Coping with Loss as a Result of Diabetes and Blindness/ Low Vision

By Margaret E. Cleary, M.S., R.N., CVRT

Thomas J. Carroll’s book, Blindness, describes twenty different losses and restorations that a person may experience when low vision or blindness occurs. He said he wrote this book as a practical guide for the ā€œadventitious, noncongenital, or newly blindedā€ and those who work with them. Blindness advocates, skeptics, and professionals considered Carroll a pioneer, a teacher, and an upstart, depending upon their biases. Reader’s Digest published a story about his revolutionary concepts around when the book came out.

A Catholic priest, Thomas Carroll worked as a chaplain with wounded war veterans during World War II. He established St. Paul’s Rehabilitation Center for the Blind in Newton, MA in 1954. He hired me, a rehabilitation nurse, as his field representative in 1961. My assignments were to promote Blindness and spread his message of the essential content and value of St. Paul’s residential rehabilitation for adventitiously blind adults. In the first four years, I traveled to 26 states.

I believe that much has changed in rehabilitation practices since 1961, and some of Carroll’s ideas and expressions are obsolete. Nevertheless, many of his observations are still worthy of exploration.

I have long thought about the impact of these losses and restorations on people with diabetes mellitus, self-managing facts barely mentioned in Blindness. In 1961, almost three-quarters of the students at what is now called the Carroll Center for the Blind had diabetes, most being totally blind. Being interested in diabetes, I became a certified diabetes educator (CDE). My work had taken me to 47 states and four continents when I retired in 2009 as Director of Admissions and Diabetes Educator.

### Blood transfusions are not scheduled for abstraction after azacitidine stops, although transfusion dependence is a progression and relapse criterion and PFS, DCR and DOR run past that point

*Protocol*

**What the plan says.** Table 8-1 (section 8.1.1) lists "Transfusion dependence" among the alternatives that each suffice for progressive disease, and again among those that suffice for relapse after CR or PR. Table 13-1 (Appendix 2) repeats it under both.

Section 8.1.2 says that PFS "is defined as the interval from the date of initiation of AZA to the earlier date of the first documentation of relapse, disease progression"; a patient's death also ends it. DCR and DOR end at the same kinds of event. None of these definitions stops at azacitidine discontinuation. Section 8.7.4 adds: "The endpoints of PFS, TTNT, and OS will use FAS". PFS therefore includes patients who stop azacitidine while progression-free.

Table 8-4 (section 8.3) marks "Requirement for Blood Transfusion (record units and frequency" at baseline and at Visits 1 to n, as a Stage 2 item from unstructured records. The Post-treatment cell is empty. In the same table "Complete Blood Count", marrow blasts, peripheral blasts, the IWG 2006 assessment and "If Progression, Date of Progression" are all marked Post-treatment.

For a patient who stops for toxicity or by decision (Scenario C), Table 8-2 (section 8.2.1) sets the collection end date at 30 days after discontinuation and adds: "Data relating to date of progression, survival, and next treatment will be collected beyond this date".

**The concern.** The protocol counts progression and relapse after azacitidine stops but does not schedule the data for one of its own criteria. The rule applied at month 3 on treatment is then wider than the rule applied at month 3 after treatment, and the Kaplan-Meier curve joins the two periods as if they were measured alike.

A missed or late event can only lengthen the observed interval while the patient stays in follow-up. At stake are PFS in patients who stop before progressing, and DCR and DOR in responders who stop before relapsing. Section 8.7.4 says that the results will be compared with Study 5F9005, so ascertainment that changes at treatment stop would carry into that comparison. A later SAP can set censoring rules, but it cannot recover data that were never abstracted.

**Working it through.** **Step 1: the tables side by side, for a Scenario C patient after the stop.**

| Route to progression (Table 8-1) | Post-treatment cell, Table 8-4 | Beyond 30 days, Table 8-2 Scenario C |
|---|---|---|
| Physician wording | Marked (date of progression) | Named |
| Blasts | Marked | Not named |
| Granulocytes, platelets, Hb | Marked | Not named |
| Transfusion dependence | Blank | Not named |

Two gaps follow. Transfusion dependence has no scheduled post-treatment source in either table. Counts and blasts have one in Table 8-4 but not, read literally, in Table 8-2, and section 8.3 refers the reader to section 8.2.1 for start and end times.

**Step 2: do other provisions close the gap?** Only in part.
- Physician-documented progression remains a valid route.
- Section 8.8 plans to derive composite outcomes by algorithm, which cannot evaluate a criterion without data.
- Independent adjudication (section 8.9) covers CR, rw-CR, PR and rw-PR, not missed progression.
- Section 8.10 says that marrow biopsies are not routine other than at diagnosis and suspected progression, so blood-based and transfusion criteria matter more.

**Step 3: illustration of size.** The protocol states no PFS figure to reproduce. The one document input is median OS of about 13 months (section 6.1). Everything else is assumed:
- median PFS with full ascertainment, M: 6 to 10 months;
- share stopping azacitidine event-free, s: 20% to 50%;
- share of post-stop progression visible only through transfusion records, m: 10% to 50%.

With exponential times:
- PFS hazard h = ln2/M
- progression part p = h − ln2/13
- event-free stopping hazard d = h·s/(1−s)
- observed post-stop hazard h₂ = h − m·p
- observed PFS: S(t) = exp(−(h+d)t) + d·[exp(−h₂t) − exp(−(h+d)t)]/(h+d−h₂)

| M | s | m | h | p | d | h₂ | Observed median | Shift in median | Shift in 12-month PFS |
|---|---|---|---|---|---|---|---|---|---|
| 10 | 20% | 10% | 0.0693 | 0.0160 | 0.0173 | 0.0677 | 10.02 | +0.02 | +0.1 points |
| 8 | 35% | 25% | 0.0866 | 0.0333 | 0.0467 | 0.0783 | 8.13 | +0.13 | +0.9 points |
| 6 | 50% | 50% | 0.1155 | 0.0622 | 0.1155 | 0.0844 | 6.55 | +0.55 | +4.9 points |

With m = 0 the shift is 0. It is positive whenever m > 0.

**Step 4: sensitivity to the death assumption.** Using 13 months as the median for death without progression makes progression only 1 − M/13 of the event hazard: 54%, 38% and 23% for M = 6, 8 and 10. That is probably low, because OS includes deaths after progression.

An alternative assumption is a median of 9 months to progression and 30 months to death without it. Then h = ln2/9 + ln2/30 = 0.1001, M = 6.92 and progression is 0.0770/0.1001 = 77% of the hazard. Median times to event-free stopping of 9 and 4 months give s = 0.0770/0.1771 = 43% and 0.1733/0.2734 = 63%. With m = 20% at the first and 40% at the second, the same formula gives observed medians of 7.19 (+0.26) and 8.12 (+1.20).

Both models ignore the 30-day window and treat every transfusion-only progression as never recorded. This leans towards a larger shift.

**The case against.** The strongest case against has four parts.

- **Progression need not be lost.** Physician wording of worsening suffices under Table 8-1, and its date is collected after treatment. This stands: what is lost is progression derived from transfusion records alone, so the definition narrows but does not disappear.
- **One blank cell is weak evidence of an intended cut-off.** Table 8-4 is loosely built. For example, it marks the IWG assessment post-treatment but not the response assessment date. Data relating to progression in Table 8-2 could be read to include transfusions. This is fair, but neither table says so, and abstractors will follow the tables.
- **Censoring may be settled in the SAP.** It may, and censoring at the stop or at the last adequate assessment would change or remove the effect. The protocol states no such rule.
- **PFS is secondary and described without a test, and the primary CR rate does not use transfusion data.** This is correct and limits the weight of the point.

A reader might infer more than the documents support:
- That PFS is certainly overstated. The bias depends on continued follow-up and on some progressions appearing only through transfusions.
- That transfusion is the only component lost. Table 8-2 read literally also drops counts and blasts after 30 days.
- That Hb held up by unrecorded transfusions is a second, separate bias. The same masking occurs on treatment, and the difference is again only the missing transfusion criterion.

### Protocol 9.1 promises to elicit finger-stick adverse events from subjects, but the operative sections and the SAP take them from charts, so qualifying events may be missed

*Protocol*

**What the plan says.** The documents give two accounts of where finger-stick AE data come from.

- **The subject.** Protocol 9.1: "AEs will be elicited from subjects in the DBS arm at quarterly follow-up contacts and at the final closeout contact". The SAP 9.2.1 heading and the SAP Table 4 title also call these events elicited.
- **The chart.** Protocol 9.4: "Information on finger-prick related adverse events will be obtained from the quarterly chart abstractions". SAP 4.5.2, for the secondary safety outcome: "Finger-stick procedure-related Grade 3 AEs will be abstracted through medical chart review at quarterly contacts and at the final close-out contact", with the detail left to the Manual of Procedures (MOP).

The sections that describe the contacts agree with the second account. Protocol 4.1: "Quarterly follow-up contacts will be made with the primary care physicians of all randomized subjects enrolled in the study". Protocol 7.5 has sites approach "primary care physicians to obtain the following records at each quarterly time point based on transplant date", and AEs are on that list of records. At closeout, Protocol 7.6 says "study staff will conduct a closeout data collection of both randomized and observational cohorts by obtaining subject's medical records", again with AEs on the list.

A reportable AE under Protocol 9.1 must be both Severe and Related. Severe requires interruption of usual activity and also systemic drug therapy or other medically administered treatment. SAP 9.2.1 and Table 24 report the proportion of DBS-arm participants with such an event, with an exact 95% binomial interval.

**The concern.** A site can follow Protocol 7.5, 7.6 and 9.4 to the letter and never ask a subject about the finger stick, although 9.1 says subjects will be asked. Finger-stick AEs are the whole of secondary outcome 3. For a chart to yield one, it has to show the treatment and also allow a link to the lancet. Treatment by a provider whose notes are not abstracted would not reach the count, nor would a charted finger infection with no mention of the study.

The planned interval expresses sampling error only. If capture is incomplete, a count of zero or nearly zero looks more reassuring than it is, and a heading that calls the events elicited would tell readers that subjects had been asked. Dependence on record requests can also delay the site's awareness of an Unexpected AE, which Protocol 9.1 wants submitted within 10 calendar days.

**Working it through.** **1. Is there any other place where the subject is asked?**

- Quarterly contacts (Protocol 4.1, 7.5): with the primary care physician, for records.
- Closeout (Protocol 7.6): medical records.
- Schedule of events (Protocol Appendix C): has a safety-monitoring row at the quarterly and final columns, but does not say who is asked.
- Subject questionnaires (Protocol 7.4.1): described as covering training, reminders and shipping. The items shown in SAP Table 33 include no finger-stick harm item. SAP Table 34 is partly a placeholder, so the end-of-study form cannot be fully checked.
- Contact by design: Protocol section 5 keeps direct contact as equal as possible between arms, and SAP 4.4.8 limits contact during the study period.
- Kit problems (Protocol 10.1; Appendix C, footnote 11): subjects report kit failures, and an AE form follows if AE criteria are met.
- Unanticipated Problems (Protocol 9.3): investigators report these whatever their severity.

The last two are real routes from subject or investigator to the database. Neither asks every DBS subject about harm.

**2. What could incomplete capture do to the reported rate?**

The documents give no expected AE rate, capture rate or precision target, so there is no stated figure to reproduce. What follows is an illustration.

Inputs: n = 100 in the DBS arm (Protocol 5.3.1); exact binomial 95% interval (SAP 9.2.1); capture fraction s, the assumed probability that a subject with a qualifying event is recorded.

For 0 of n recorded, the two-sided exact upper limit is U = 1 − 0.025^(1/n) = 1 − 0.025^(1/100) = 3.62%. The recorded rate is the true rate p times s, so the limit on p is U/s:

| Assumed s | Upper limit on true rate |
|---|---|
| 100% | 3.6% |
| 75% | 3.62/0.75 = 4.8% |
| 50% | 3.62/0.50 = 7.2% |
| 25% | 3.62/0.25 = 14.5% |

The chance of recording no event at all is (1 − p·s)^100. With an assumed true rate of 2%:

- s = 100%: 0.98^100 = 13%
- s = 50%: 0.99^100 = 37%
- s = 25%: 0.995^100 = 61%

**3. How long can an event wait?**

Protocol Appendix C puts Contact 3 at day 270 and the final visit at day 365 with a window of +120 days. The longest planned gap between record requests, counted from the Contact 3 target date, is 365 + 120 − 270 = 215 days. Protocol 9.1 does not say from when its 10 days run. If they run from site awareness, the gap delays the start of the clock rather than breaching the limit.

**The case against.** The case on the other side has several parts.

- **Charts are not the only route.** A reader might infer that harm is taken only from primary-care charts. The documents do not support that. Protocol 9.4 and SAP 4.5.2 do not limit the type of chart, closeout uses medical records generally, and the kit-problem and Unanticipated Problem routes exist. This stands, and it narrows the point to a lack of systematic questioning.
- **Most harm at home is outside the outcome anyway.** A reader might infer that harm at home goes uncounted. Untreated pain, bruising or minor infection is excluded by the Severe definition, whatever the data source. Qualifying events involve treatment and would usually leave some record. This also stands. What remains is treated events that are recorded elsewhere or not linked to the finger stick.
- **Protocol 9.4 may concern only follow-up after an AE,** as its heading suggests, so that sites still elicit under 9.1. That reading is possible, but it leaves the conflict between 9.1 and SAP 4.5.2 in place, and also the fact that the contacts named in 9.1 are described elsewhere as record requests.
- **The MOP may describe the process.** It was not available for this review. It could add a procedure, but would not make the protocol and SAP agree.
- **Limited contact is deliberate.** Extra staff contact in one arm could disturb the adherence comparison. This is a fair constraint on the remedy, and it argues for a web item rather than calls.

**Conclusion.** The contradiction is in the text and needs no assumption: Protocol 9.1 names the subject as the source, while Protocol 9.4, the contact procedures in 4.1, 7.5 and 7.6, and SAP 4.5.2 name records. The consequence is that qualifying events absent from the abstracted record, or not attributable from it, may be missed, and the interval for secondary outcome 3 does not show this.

You will find Thomas J. Carroll’s descriptions and my conceptualization of the twenty losses and restorations when an individual has both blindness/ low vision and diabetes. It’s very important to note that all individuals are not similarly challenged by the losses or the restorations.

Wouldn’t Father Carroll be pleased that Reader’s Digest (through VisionAware) has honored him by bringing these issues to the forefront once more?

Citations:

  • Information in this article excerpted from Diabetes and Visual Impairment: A New View for Vision Professionals Online, CarrollTech, Carroll Center for the Blind, August 2011.
  • Carroll Center for the Blind: Provides distance education online courses, webinars, seminars, white papers, and residential and commuting rehabilitation programs, as well as Diabetes and Visual Impairment: A New View for Patients and Families, a free online course offered for vision professionals, health professionals, rehabilitation professionals, patients, and families.

Coping Resources

  • Carroll Center for the Blind: Provides distance education online courses, webinars, seminars, white papers, and residential and commuting rehabilitation programs.
  • Hadley Institute for the Blind and Visually Impaired: Offers distance education courses, webinars, and seminars for consumers and professionals, materials available in large print, braille, audiotape, and online, and the online courseĀ Diabetes: Toward Self-Management.
  • Learning Ally: a national nonprofit volunteer organization with the largest digital textbook library of accessible educational materials (formerly Recording for the Blind & Dyslexic).
  • National Federation of the Blind:Ā Bridging the Gap: Living with Blindness and DiabetesĀ is a compilation of pertinent articles fromĀ Voice of the Diabetic. This discontinued newsletter included both general diabetes information and information for people who are blind or low vision.
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